To prevent anglers from trying to claim the grand prize with a substitute trout, Momsen had each trout photographed prior to its release. No angler ever caught the "golden rainbow" trout during the contests, although someone almost always caught the fish after the contest, Momsen said.
Momsen never worried about paying off the $100,000 prizes because an insurance policy through Lloyd's of London would have covered the cost. Nevertheless, he said, the stress of trying to make a living by holding an ice-fishing contest eventually forced him out of the business.
"The whole year's income came down to a three-hour event in the dead of -winter. Everything depended on the weather," Momsen said. "My wife gave me a lot of encouragement-to get out of the -business!"
The Golden Rainbow contest wasn't held for several years after Momsen quit in 1998. Recently, however, the Hopkins Jaycees have been holding it on Forest Lake.
Just before Momsen started the Golden Rainbow contest, another angling entrepreneur started the International Eelpout Festival in Walker on Leech Lake, a contest in mock tribute to the burbot (Lota lota). Eelpout, as the name suggests, are eel-like fish with mucus-covered, mottled skin, and a single dorsal fin that runs almost the entire length of the serpentine body. Though many anglers abhor their odd appearance and penchant for stealing bait, eelpout are good to eat and an important food source for northern pike and walleye. Eelpout are most commonly found in large, northern Minnesota lakes, including Lake Superior.
Ken Bresley, who moved to Walker after purchasing a sporting goods store there in 1977, got the idea for the festival while fishing. "I caught an eelpout," he said. "Being from Chicago, I'd never seen such a thing."
The festival, now in its 26th year, quickly became a media favorite, according to Bresley. Just before the contest's second year, WCCO's Boone and Erickson interviewed Bresley on their radio show.
"That was a big turning point," Bresley said. "Attendance went from 400 to 500 in the first year to nearly 1,000." Since then, the festival has grown, luring up to 10,000 participants and the national press, including The Wall Street Journal, National Geographic, and Sports Illustrated. Rather than fish in the open or from typical ice-fishing shelters, many eelpout contestants set up elaborate "encampments," which range from campers fancifully decorated with plastic palm trees to two-story fishing palaces built from plywood.
To visit neighboring encampments, some anglers devise "eelpout touring vehicles," such as a motorized picnic table, a snowmobile fitted with a boat, or a toilet on skis.
Prizes go to the most original and elaborate encampments, as well as to the angler who catches the weekend's largest eelpout, usually 11 to 12 pounds, according to Bresley. Prizes also go to the individual who catches the most eelpout (303 pounds last year) and to the team that catches the most (321 pounds last year).
The festival also lures nonanglers to the ice. A 2003 study by a St. John's University student estimated that 60 percent of those who purchase eelpout festival buttons don't actually fish. With the buttons, they gain entrance into the contest as well as to community events such as a dance and a car race.>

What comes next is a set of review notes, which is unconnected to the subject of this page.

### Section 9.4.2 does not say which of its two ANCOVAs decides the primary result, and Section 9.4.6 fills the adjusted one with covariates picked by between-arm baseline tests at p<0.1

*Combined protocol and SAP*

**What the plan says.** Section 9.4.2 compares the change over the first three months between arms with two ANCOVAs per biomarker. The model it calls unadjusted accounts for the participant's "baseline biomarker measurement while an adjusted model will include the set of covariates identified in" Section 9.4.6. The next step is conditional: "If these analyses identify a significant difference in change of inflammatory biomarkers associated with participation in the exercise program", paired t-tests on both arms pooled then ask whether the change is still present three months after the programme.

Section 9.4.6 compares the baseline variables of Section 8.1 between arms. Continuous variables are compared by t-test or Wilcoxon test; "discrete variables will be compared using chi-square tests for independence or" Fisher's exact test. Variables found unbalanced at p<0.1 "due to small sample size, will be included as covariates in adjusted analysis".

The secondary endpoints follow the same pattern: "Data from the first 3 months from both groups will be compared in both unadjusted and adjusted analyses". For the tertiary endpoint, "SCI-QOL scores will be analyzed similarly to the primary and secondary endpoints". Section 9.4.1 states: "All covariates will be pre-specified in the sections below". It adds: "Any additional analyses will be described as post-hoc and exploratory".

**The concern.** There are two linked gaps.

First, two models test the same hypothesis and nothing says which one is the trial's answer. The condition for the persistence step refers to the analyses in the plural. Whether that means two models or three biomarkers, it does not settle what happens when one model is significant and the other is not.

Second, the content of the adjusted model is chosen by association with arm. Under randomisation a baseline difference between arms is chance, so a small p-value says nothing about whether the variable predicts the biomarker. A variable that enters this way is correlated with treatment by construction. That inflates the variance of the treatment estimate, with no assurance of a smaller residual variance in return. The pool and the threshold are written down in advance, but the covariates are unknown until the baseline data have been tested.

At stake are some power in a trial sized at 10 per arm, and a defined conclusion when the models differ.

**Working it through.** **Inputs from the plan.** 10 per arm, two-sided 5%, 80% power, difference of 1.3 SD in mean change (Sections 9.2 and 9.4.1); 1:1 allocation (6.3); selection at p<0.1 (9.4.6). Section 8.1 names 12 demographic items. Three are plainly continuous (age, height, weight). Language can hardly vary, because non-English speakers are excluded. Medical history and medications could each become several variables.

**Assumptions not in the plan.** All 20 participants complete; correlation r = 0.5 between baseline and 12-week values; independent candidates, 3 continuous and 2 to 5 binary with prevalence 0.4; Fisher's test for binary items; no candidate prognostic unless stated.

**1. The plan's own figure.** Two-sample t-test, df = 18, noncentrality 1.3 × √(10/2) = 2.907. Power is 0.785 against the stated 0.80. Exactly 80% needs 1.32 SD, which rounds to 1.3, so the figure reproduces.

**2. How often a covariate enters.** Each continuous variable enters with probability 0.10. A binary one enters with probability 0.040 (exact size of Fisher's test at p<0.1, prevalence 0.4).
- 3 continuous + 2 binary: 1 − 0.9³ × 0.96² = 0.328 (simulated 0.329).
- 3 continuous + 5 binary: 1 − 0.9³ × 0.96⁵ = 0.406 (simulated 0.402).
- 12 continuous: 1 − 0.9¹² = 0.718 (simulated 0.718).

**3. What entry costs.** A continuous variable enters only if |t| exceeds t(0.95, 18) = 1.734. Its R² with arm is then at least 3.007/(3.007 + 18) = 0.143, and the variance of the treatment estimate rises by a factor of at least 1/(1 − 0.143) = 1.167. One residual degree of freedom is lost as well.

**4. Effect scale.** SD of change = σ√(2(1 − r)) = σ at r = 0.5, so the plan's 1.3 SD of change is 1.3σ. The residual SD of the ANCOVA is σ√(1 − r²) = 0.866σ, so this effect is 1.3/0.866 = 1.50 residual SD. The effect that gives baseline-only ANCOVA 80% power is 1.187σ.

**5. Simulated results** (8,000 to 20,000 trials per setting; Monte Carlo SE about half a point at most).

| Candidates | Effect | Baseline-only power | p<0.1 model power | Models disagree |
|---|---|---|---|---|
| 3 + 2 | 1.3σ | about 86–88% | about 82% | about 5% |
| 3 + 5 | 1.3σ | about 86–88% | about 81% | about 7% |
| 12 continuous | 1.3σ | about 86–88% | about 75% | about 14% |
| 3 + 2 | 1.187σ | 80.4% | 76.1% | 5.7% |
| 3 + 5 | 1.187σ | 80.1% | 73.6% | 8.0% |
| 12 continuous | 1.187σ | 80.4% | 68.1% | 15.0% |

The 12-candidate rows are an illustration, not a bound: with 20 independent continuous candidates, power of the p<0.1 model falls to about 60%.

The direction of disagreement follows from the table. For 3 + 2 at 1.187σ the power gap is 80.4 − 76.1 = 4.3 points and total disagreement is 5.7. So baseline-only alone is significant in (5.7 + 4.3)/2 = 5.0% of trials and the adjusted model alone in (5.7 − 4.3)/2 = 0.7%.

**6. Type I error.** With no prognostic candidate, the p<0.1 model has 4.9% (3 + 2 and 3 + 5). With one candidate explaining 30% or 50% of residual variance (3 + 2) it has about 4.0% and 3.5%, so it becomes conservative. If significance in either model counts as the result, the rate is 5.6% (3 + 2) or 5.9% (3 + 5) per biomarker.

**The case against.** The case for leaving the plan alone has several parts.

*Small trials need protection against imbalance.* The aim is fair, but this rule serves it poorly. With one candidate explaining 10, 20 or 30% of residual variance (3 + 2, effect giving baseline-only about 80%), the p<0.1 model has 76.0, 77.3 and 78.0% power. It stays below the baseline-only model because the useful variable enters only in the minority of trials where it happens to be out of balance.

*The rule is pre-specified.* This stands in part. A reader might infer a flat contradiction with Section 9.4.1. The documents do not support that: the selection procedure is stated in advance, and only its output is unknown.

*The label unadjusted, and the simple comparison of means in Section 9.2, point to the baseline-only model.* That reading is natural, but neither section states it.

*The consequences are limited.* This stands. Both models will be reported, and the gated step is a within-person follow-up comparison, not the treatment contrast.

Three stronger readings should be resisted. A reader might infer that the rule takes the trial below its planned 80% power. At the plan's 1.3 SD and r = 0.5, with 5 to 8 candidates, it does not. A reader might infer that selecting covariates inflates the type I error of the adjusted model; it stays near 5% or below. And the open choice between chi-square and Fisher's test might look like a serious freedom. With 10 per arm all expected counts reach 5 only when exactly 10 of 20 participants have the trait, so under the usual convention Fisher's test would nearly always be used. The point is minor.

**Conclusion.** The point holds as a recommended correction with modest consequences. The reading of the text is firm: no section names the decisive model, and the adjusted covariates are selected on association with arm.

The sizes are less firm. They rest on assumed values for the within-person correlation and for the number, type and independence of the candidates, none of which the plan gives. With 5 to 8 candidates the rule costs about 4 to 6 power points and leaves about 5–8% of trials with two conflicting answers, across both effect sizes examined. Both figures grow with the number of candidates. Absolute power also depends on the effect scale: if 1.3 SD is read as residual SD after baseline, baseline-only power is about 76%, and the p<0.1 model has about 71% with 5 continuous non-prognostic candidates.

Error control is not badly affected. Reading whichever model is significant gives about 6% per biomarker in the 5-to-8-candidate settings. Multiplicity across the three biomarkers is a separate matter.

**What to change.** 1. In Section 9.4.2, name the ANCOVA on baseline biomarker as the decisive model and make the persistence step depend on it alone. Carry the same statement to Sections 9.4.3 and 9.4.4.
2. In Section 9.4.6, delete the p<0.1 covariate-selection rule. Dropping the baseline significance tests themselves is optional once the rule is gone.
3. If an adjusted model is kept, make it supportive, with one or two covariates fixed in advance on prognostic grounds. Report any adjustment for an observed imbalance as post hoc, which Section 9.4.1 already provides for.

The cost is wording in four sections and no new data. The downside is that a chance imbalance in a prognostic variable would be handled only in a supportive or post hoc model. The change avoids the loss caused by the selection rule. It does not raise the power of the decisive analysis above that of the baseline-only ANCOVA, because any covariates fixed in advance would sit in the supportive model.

In 2002 Bresley sold the rights to the contest name and logo.
PERMIT TO FISH
Minnesota ice-fishing-contest organizers must apply for a permit from the DNR if the entry fee is more than $25, if the number of participants is more than 150, if prizes exceed $25,000, or if the target species is trout. DNR permits are free. State law also requires a permit from the county sheriff's office for any competitive event. Organizers must also file a report with the DNR after the event.
"We issue permits and monitor ice--fishing contests to gauge the recreational use of lakes in wintertime and help avoid conflicts between recreational interests," said Al Stevens, who coordinates the DNR fishing-contest permit program. "If there are too many ice-fishing contests being held on a given lake, we can recognize the conflict earlier and help suggest ways to alleviate the situation."
Last year the DNR issued 82 ice-fishing contest permits, up from 68 in 2003 and 58 in 2002 and 2001.
"We're definitely seeing an increase in the numbers of ice-fishing contests," Stevens said. "That probably reflects an increasing interest in the sport."
Resource managers say winter tournaments currently have little effect on the fishery. Stevens points to the Brainerd Jaycees Ice Fishing Extravaganza , where 11,000 anglers caught 1,074 fish in 2003, as an example. "That very low catch rate is typical of winter tournaments," Stevens said. "You have a big crowd of anglers making noise on the ice. It's a great social event. But it's not going to have any real effect on the resource."
So far, social concerns related to ice-fishing contests are few as well, according to Stevens. "We'll get a call if tournament participants are tying up an access and nontournament anglers have difficulty getting on and off the lake," he said. "Ice-fishing contests are great chances for anglers to socialize and enjoy their sport without having much impact on the fishery."
Jason Abraham is a contributing editor to the Conservation Volunteer and staff writer for the DNR divisions of Ecological Resources and Fish and Wildlife. He occasionally ice fishes on the Mississippi River.